Skip to main content
Lead researcher Dr Mella on on the farm where the study is being carried out. Credit Caroline Marschner.
News_

Koalas driven to drink by climate change

3 March 2017

Leaves were thought to be all koalas needed but video footage shows koalas are thirsty; it is believed climate change is transforming the national icon's behavior, adding to stresses from heatwaves, tree-felling and disease.

It's believed koalas are particularly vulnerable to climate change because they rely exclusively on trees.
Dr Valentina Mella

Video surveillance

Researchers of this unique study were surprised to find koalas were very thirsty, drinking at the artificial water stations day and night for an average of more than 10 minutes – and this was in autumn-winter.

A regular visitor to a neighbouring farm’s bird bath on The Dip property in Gunnedah disappeared after a recent heatwave. Credit Kate Wilson. Top of page: Lead researcher Dr Mella on on the farm where the study is being carried out. Credit Caroline Marschner.

A regular visitor to a neighbouring farm disappeared after a recent heatwave. Credit: Kate Wilson. Top of page: Dr Valentina Mella on the farm where the study is being carried out. Credit: Caroline Marschner.

The dry Australian climate is thought to be ideal for the native tree-borne animal, the koala – believed only to need leaves for its nourishment and seldom drink water – but University of Sydney researchers are concerned climate change is driving the national icon to change its behaviour, as shown by new video surveillance.

Monitored during winter, the vulnerable species in the proclaimed Koala Capital of the World in Gunnedah were found to be very thirsty, drinking from the artificial water stations day and night, for an average of more than 10 minutes.

Conservation biologists and veterinarians from the University of Sydney, who designed and analysed the remote surveilance, expect the results being compiled from summer will be even more extreme.

The koalas not only drank in the tree tops but even left the safety of their homes to seek the water drinkers on ground during the day, when they would normally be asleep. 

Dr Valentina Mella, a postdoctoral researcher in the University’s School of Life and Environmental Sciences, said: “What will happen when temperatures rise in summer to make the leaves even drier and the koalas require more relief?”

“This is the first study to document the role of water and the possible benefit of water supplementation for koala populations,” Dr Mella said.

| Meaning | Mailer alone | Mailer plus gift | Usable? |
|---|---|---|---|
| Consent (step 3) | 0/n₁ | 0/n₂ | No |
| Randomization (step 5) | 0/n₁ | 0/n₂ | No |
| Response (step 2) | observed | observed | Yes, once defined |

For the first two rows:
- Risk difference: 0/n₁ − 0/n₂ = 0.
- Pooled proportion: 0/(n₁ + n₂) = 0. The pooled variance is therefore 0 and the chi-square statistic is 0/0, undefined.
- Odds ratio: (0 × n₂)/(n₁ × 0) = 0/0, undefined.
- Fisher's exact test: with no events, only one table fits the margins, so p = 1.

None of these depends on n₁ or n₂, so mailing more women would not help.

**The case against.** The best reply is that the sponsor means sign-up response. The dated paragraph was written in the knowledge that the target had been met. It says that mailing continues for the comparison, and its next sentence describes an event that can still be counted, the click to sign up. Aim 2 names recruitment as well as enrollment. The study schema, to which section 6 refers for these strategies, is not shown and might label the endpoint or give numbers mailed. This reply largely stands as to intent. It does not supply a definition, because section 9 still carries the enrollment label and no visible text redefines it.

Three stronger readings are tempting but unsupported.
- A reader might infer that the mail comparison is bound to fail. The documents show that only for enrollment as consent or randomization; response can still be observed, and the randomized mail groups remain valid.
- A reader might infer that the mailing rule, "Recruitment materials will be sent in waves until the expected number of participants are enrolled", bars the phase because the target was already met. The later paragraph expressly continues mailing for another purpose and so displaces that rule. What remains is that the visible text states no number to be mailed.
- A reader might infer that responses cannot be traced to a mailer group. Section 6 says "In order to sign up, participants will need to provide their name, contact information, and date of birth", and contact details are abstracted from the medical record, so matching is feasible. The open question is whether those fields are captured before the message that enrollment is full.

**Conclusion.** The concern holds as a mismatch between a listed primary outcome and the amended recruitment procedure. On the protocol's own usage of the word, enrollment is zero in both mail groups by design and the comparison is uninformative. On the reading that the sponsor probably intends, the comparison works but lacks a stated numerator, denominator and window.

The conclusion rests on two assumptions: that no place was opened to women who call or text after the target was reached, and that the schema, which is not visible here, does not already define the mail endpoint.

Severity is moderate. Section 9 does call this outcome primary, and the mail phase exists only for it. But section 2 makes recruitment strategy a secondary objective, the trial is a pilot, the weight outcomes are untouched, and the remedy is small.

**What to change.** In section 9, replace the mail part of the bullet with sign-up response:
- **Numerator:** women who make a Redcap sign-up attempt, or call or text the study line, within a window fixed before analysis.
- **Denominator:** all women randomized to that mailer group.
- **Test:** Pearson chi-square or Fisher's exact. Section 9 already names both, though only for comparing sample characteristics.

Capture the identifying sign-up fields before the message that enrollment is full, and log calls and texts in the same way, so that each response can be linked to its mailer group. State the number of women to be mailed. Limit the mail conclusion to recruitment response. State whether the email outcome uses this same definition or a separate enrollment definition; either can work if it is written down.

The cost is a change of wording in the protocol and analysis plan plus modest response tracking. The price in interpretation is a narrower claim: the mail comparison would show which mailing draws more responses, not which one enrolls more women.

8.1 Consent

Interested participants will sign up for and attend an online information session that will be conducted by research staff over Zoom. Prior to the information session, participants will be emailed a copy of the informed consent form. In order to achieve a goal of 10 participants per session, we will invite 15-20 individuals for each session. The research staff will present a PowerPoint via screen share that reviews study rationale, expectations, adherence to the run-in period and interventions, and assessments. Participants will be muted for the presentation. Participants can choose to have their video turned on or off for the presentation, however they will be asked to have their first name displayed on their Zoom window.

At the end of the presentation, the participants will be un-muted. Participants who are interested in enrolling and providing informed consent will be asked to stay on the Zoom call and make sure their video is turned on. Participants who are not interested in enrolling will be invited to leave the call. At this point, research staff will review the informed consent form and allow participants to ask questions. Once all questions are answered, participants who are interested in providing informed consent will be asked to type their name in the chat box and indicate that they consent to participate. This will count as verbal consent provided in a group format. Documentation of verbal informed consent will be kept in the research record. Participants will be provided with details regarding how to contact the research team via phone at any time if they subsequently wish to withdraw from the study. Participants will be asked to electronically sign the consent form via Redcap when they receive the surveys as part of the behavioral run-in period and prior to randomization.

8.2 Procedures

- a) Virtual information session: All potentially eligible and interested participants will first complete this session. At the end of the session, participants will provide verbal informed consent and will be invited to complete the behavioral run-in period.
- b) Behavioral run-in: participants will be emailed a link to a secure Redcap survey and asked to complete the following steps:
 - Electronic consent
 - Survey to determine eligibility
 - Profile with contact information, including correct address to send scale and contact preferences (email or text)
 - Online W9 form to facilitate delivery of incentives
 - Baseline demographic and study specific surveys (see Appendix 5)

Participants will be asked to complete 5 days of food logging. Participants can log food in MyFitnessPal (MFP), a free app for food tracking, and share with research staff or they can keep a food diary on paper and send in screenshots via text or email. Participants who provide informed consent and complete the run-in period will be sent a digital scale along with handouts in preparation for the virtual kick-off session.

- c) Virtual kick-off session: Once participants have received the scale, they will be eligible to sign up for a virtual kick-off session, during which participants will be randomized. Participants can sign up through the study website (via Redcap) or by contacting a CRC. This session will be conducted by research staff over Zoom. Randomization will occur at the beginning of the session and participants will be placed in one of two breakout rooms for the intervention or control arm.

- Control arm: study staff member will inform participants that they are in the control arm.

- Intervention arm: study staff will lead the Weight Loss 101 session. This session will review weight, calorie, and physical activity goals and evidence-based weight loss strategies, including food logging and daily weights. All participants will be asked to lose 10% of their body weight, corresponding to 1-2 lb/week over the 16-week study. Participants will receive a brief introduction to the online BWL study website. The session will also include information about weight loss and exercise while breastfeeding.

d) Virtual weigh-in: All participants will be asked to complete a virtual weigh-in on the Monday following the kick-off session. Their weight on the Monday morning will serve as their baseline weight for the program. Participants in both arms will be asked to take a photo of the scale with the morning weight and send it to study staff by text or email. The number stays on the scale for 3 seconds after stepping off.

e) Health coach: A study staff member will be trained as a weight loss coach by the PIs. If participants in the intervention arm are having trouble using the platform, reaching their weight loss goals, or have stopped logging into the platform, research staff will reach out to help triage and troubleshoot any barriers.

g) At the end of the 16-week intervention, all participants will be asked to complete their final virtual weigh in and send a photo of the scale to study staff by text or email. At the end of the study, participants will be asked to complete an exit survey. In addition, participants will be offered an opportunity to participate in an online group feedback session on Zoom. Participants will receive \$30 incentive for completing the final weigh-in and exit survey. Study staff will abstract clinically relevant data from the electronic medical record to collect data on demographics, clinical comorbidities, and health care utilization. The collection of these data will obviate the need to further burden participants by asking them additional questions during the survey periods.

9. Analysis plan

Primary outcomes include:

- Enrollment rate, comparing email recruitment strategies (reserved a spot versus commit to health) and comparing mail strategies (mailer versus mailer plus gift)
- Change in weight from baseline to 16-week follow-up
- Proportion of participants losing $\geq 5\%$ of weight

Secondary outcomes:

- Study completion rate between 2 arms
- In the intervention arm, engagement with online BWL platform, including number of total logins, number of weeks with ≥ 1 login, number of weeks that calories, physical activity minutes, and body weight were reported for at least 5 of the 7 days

To help researchers set up the long-term study, which started last year, farmer Robert Frend designed the water stations, which he called Blinky Drinkers. Although Gunnedah was the only town to experience an increase in its koala population in New South Wales just over a decade ago after a series of tree-planting campaigns, its population was later slashed by 25 percent during a heat wave in 2009.

“Increasing hot and dry conditions will mean more droughts and heat waves affecting the koalas’ habitat,” Dr Mella said.

“It is believed that koalas are particularly vulnerable to climate change because they rely exclusively on trees – not only to sleep on but also for eating, which together comprise of the bulk of their activities.”

Koalas are listed as vulnerable in both national and state legislations because of drastic population declines and local extinctions.

Dr Mella said koalas’ vulnerable status had been largely attributed to loss and fragmentation of habitat, disease, dog attacks and collisions with vehicles.

Her research investigating the role of climate change follows on from previous studies that have shown the gum leaves koalas eat could dry out, with koalas rejecting the foliage when leaves had a water content of less than a juicy 55-65 percent.

“The scientific literature is filled with statements saying that koalas do not need to drink free water but our results show that koalas could benefit from water supplementation.

“This is a perfect example of how the understanding of animal behaviour can be applied to solve pressing problems.

“We hope to use our findings to create a practical plan to manage Australia's rural lands for this iconic species.”


Vivienne Reiner

Media and Public Relations Adviser | Health
Address
  • A15 - Pharmacy & G02 - Jane Foss Russell Building Pharmacy A15

Related articles

20 July 2021

Touchscreen alternative allays fear of world indium shortage

Indium is used to manufacture touchscreens and other smart devices, but there is no guaranteed, long-term supply of this scarce substance. A new plasma technology may be the answer, writes Dr Behnam Akhavan.
20 July 2021

Plasma tech could replace one of world's rarest materials

New plasma coating technology could see the phase-out of rare earth metal indium that is used in smartphone glass and dimmable windows, which is predicted to run out in 10 years.
17 July 2021

Galactic fireworks: stunning features of nearby galaxies revealed

Using the most advanced telescopes on Earth and in orbit, scientists like Dr Rebecca McElroy have gained unprecedented access to nearby galaxies, investigating how clouds of cold gas coalesce into hot balls of nuclear fusion giving birth to stars.
16 July 2021

Study challenges overheating risk for pregnant women exercising in the heat

Pregnant women are at no greater risk of dangerous 'overheating' when exercising in hot weather compared to non-pregnant women, according to a world-first Australian study.
15 July 2021

Far more social distancing needed to control Sydney outbreak

For Sydney to see a sufficient drop in COVID-19 case numbers after one month, social distancing must be observed by over 80 percent of people, a model published today by Professor Mikhail Prokopenko reveals.